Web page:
Maui News

New federal infrastructure law provides clean energy opportunities for Hawaiʻi

Listen to this Article
3 minutes
Loading Audio... Article will play after ad...
Playing in :00

Hawai’i is expected to receive about $18 million to expand its electric vehicle network with federal funding through the Bipartisan Infrastructure Investment and Jobs Act . Photo Courtesy: Hawaiian Electric

With the Bipartisan Infrastructure Investment and Jobs Act passed into law, Hawaiʻi Energy has identified specific clean energy opportunities for the state and local businesses.

The legislation provides $1 trillion in funding to be shared between states and local governments throughout the United States to support infrastructure improvements, including clean energy and transportation.

In our role administering clean energy programs in the islands, we’ve taken the time to analyze what the legislation means for Hawaiʻi and how our local businesses and non-profits could benefit,” said Brian Kealoha, Executive Director of Hawaiʻi Energy.

A portion of the $1 trillion federal funding will go directly to state and government agencies through formula funding, while the remainder will be made available through competitive grants.


Specific Hawaiʻi allocations have yet to be identified, although Hawaiʻi is estimated to receive at least $2.8 billion over the next five years, with approximately $1.5 billion slated for a variety of transportation projects. About $18 million of that funding will support the expansion on an electric vehicle charging network in the state.

The following are the opportunities available for clean energy-related measures and improvements, according to Hawai’i Energy. The amounts below reflect the legislation’s funding for each program.

Formula Funding:

  • Electric Vehicle Formula Program ($5 billion): Deploy EV charging infrastructure and establish an interconnected network to facilitate data collection, access, and reliability.
  • Carbon Reduction Program ($6.4 billion): A new Department of Transportation program established to invest in projects that support a reduction in transportation emissions.
  • Energy Efficiency Revolving Loan Fund Grant Program ($250 million): Revolving loan funds to assist residential and commercial building owners with conducting energy audits and making energy efficiency upgrades to their homes and facilities.
  • Energy Efficiency and Conservation Block Grant Program ($550 million): Reduce fossil fuel emissions and total energy use, and create jobs to implement and manage energy efficiency and conservation projects and programs.
  • Weatherization Assistance Program ($3.5 billion): Enables low-income families to reduce their energy consumption by making their dwellings more energy efficient.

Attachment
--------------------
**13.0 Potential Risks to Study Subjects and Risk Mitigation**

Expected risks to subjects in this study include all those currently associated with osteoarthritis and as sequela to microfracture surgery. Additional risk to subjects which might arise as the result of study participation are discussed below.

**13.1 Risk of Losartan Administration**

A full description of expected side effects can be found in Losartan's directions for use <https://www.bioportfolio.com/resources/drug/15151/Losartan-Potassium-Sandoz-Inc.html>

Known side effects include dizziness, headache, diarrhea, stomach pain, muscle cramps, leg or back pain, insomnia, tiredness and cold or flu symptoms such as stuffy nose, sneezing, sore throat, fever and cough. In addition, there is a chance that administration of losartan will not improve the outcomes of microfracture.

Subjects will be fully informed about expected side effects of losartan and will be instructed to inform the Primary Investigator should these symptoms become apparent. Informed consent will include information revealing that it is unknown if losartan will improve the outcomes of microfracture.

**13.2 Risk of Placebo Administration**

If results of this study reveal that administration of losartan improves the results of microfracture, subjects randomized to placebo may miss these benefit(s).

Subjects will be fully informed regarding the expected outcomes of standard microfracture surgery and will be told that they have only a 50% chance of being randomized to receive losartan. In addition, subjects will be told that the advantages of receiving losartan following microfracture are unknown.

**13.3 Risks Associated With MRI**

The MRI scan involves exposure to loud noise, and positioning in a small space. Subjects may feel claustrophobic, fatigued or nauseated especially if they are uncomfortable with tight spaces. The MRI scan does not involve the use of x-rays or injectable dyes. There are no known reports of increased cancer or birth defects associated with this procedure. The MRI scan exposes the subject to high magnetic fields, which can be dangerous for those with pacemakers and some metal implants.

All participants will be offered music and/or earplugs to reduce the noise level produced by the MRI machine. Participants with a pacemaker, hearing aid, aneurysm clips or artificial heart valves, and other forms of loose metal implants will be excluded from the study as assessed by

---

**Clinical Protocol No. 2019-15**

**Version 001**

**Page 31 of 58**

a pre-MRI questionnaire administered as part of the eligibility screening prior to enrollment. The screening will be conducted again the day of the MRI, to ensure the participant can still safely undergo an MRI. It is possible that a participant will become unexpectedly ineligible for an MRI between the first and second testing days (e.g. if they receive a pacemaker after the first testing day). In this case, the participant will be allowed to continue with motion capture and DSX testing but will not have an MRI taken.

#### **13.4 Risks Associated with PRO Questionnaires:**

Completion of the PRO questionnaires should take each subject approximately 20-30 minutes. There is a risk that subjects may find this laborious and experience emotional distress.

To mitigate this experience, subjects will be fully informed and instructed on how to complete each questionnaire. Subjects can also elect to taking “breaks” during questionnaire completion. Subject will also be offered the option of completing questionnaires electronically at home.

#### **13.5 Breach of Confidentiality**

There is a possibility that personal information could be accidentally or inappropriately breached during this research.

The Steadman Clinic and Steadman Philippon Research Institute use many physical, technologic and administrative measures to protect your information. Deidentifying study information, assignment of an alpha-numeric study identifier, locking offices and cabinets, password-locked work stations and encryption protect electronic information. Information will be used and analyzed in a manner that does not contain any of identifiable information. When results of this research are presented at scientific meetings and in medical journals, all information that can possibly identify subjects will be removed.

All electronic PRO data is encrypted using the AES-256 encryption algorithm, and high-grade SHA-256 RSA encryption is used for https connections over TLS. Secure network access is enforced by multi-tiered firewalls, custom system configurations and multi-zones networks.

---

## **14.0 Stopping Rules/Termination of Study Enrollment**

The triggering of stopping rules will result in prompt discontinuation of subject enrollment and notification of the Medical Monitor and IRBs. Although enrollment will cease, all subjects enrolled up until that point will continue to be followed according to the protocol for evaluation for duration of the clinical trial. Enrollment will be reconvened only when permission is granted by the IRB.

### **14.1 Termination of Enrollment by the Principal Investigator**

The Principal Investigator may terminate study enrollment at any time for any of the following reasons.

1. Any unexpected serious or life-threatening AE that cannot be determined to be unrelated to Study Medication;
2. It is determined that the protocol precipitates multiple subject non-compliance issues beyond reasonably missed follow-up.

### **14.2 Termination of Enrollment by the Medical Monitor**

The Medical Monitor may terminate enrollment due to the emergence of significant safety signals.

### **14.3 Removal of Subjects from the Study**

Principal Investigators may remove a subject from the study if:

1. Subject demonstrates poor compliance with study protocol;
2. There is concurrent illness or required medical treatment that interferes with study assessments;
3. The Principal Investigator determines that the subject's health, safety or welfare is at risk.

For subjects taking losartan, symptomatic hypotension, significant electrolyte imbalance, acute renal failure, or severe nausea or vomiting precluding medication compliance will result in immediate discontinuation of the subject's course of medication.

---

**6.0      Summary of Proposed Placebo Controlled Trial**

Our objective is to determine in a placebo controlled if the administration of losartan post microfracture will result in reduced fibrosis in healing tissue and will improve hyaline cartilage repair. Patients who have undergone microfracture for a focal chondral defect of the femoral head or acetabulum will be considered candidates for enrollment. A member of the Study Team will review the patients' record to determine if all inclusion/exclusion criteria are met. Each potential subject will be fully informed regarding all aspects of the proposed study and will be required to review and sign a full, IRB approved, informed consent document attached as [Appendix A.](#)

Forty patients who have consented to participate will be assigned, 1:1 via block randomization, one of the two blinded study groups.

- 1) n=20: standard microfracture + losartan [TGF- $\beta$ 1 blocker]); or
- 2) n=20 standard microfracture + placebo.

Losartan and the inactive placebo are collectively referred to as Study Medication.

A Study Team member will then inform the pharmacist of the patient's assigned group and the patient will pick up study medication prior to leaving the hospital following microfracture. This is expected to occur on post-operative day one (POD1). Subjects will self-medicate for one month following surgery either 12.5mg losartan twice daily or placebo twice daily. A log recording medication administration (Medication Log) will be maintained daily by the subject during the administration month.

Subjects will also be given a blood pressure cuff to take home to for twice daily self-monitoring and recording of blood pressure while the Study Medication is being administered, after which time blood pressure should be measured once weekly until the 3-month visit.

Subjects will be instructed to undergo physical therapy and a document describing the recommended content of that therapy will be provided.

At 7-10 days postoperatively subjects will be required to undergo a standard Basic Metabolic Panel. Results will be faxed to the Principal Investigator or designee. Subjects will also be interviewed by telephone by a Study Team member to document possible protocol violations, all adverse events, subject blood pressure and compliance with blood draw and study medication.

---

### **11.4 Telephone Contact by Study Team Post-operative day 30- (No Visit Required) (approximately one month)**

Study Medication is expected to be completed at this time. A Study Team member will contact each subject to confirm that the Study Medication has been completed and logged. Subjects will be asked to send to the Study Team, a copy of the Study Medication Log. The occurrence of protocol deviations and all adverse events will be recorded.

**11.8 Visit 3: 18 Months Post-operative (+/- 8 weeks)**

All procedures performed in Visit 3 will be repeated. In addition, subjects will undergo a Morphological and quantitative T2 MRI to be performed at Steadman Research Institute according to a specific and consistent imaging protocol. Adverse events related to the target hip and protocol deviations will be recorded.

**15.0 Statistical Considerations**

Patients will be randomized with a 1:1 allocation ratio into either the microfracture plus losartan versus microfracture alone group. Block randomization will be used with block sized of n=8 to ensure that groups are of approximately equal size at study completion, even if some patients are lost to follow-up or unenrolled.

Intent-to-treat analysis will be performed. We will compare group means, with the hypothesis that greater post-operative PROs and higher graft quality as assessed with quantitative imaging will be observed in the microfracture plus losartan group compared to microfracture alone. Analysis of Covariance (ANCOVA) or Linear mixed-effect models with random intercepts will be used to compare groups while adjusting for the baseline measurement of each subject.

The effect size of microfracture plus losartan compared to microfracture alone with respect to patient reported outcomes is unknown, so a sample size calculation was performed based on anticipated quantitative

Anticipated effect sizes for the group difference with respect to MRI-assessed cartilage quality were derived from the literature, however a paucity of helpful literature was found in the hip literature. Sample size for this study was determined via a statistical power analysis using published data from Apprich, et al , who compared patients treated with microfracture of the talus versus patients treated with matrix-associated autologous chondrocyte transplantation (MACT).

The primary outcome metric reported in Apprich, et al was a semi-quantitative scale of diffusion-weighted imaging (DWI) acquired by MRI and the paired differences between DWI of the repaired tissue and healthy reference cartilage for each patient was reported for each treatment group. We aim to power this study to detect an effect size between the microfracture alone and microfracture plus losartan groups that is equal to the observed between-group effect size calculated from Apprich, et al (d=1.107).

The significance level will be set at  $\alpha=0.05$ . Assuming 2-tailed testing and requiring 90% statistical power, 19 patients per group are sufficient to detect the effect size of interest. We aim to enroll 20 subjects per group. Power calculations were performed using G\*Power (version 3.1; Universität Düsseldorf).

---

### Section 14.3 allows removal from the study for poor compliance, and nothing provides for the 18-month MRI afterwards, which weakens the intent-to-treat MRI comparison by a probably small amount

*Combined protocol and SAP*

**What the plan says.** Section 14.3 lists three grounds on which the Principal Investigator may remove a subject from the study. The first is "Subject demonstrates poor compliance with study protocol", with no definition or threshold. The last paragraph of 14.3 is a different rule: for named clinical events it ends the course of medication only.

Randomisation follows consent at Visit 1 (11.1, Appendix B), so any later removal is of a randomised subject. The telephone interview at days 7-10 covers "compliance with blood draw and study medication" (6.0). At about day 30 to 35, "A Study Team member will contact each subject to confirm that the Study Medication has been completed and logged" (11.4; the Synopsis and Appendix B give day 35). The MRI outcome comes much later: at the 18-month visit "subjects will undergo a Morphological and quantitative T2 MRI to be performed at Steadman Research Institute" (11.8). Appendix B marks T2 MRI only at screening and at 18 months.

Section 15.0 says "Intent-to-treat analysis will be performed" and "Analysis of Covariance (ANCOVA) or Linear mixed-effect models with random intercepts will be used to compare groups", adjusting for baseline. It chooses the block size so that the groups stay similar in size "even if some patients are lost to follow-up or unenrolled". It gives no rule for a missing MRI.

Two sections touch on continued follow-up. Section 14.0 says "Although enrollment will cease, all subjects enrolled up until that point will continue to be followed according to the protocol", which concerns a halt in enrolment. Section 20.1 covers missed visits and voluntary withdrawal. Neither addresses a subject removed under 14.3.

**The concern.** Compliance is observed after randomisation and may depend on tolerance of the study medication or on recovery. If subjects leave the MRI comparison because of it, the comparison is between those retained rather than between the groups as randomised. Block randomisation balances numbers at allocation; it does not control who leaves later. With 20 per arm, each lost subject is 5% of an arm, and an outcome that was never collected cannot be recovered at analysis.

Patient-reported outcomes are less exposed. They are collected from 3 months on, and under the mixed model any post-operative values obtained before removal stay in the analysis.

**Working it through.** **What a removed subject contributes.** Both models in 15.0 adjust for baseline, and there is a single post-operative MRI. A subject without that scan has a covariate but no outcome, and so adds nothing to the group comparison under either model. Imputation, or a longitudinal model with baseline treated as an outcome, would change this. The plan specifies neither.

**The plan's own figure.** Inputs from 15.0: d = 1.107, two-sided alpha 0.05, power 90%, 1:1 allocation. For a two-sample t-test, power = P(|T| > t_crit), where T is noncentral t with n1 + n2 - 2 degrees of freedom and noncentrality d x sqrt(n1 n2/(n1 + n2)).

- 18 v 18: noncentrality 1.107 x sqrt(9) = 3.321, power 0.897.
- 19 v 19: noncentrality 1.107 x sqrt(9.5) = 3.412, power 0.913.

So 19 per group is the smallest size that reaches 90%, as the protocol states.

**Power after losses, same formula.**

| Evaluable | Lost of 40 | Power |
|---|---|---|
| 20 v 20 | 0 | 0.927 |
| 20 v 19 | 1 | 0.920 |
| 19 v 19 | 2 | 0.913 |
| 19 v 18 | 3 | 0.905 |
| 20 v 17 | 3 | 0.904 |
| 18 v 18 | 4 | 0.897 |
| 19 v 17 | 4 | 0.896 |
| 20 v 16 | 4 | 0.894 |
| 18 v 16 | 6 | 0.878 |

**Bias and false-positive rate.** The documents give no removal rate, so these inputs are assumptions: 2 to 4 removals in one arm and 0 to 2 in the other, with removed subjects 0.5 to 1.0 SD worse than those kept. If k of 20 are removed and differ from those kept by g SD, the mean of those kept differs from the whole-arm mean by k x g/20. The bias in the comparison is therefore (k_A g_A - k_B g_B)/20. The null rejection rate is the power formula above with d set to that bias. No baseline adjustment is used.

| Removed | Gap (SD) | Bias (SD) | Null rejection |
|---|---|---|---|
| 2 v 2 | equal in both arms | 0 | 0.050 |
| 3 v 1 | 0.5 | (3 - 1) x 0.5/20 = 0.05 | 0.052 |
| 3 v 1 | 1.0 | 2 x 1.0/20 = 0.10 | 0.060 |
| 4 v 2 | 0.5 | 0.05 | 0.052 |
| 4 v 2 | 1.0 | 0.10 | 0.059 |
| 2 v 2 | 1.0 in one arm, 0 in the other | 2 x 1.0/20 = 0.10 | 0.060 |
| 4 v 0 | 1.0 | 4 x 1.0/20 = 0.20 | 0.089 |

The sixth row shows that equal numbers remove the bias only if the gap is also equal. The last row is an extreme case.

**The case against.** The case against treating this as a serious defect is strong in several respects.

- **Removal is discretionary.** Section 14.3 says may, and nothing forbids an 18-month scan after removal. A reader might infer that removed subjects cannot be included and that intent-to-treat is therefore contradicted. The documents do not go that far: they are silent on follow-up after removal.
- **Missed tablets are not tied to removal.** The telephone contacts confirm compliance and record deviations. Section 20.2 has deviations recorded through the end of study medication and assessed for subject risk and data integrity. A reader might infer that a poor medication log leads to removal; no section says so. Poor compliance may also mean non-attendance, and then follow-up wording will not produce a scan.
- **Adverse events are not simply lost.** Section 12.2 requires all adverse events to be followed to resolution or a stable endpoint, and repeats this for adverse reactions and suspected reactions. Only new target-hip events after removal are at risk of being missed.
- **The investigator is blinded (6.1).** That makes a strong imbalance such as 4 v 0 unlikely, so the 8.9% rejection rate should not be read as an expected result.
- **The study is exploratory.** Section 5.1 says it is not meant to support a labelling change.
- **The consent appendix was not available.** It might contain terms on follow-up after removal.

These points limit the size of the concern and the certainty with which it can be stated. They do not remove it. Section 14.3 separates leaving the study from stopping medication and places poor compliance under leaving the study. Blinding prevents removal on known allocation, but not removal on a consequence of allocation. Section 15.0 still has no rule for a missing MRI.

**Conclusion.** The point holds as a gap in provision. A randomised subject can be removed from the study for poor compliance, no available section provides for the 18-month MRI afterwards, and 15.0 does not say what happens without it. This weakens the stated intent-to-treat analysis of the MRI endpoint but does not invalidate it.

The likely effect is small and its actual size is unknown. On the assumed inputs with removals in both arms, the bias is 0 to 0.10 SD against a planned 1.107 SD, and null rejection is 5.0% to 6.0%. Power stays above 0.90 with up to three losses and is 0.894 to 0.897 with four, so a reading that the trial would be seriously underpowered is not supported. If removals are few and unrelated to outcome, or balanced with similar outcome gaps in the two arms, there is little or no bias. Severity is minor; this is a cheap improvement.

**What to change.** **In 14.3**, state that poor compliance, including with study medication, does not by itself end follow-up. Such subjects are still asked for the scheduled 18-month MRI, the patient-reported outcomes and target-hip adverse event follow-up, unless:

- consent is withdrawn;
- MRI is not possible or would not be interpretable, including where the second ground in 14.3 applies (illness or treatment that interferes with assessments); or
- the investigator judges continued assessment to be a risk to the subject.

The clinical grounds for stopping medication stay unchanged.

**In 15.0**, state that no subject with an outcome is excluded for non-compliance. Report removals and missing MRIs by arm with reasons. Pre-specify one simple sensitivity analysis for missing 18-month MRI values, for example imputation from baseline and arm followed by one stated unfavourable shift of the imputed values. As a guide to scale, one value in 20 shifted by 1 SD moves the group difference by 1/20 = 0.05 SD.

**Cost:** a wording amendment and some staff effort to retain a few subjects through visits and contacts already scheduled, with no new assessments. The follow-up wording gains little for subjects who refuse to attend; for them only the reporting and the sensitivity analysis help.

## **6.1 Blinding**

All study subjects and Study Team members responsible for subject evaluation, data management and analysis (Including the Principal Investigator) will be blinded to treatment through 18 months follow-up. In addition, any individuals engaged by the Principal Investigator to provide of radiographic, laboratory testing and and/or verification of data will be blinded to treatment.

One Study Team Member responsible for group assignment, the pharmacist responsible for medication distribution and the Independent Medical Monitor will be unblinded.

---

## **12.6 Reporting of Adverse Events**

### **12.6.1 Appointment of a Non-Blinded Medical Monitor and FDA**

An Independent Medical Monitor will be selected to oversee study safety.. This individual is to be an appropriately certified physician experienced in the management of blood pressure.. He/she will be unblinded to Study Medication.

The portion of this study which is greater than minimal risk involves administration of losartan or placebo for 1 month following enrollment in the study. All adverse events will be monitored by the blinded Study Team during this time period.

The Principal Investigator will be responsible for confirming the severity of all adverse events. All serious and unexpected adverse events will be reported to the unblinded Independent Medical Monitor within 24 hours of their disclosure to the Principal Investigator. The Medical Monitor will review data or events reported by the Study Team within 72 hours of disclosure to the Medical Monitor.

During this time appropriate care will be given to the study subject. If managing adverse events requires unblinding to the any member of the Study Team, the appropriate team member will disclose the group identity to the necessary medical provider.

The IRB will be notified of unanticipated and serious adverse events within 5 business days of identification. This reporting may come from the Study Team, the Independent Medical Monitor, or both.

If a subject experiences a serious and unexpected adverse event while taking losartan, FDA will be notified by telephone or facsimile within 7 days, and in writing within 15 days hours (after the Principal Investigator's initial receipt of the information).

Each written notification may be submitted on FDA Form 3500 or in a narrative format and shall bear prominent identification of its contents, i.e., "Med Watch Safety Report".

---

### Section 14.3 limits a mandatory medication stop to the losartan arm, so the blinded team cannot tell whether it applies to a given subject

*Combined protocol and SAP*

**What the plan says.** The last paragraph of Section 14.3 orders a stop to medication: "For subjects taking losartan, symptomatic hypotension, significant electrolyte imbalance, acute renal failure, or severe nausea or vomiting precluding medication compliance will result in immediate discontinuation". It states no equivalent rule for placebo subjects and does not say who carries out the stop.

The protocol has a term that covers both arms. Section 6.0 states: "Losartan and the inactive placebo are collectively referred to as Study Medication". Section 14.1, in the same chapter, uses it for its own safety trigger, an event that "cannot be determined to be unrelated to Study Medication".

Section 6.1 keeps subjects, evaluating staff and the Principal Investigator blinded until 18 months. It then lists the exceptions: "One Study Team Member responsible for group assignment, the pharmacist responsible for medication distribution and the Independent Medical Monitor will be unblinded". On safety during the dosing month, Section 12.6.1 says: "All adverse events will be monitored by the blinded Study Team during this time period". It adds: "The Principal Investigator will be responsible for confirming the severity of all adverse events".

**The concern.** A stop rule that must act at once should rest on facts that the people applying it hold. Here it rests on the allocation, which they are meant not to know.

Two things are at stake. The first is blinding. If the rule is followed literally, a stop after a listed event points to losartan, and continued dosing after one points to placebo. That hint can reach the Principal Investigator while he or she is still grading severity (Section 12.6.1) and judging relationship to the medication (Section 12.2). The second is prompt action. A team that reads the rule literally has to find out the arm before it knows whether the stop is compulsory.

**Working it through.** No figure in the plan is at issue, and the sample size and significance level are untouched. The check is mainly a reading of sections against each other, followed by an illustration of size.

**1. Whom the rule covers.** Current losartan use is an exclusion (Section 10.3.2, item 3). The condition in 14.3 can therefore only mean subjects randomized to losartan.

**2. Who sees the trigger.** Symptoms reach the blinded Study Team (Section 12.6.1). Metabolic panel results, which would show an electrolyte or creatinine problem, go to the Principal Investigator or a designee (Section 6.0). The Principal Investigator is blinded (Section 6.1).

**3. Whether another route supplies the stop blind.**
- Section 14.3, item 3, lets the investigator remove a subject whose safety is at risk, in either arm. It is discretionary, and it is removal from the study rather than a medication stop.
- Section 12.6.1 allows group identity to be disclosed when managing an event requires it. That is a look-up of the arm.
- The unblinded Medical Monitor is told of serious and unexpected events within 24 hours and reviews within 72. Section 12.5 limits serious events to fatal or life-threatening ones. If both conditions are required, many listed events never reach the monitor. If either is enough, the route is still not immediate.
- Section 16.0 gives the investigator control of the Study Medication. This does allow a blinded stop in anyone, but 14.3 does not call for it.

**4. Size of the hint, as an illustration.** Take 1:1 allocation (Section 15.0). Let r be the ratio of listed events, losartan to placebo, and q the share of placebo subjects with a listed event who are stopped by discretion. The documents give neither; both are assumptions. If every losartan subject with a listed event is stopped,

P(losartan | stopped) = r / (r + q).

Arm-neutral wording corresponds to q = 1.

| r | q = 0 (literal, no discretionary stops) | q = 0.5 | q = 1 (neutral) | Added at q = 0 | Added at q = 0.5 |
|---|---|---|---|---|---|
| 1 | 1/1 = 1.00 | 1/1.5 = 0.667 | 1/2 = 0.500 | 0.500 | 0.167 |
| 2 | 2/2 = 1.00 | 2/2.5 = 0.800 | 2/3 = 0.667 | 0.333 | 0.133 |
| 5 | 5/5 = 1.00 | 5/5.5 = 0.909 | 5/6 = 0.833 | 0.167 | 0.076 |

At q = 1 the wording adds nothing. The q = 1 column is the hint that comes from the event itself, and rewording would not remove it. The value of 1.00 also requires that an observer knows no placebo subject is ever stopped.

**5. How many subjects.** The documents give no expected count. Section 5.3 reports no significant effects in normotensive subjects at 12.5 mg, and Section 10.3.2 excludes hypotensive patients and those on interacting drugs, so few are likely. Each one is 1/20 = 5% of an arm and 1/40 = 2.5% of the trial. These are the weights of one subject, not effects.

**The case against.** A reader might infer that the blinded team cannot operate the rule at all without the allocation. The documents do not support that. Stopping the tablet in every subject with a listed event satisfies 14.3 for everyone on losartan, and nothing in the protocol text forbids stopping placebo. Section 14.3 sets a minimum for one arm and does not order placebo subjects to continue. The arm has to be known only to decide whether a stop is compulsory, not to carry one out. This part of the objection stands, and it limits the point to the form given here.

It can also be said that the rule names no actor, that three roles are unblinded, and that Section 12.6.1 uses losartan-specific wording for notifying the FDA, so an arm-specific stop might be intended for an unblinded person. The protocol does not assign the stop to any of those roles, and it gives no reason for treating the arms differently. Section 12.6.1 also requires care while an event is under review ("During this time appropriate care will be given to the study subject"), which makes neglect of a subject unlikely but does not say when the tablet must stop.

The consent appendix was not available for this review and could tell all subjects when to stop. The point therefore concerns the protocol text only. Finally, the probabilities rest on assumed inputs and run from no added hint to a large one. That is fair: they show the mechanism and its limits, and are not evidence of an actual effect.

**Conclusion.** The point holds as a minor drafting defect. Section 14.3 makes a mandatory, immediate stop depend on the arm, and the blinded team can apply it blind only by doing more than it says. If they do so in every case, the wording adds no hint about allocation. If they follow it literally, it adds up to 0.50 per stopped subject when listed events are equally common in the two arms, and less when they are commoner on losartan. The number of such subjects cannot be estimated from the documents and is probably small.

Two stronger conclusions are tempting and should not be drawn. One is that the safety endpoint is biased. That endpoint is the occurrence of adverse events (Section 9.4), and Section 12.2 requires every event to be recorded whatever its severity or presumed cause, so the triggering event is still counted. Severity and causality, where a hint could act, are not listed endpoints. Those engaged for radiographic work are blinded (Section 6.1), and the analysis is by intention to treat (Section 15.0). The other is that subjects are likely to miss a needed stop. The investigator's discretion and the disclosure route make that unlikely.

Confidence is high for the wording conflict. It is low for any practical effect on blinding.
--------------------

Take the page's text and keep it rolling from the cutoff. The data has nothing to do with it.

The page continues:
Competitive Grants:

  • Cost-Effective Codes Implementation for Efficiency and Resilience ($225 million): Grants to enable cost-effective implementation of updated building energy codes.
  • Building, Training and Assessment Centers ($10 million): Grants to institutions of higher education to establish building training and assessment centers to educate and train building technicians and engineers on implementing modern building technologies.
  • Career Skills Training ($10 million): Grants to pay the federal share of associated career skills training programs under which students concurrently receive classroom instruction and on-the-job training for the purpose of obtaining an industry-related certification to install energy efficient buildings technologies.
  • Grants for Energy Efficiency Improvements and Renewable Energy Improvements at Public School Facilities ($500 million): Grants to make energy efficiency, renewable energy and alternative fueled vehicle upgrades and improvements at public schools.
  • Energy Efficiency Materials Pilot Program ($50 million): Grants to provide nonprofit buildings with materials to improve their energy efficiency.
  • WaterSMART Water and Energy Efficiency Grants ($400 million): Grants for projects to improve water and energy efficiency, including a $100M set aside for natural infrastructure projects.
  • Energy Auditor Training Grant Program ($40 million): Grants to train individuals to conduct energy audits or surveys of commercial and residential buildings.
  • Solar Energy Demonstration Projects ($80 million): Funding to demonstrate solar energy technologies.
  • Wind Energy Demonstration Projects ($100 million): Funding to demonstrate wind energy technologies.

“As we track the progress of the Infrastructure bill, we are available to support local businesses and non-profits for grant applications and funding distribution planning,” said Kealoha of Hawai’i Energy. “We are also tracking the progress of the Build Back Better Bill, which includes energy efficiency-related funding opportunities.”

To get the latest on federal funding opportunities from the Infrastructure Investment and Jobs Act and the Build Back Better Bill, please visit and subscribe to receive Hawai‘i Energy’s newsletter.


Sponsored Content

Subscribe to our Newsletter

Stay in-the-know with daily or weekly
headlines delivered straight to your inbox.


This comments section is a public community forum for the purpose of free expression. Although Maui Now encourages respectful communication only, some content may be considered offensive. Please view at your own discretion. View Comments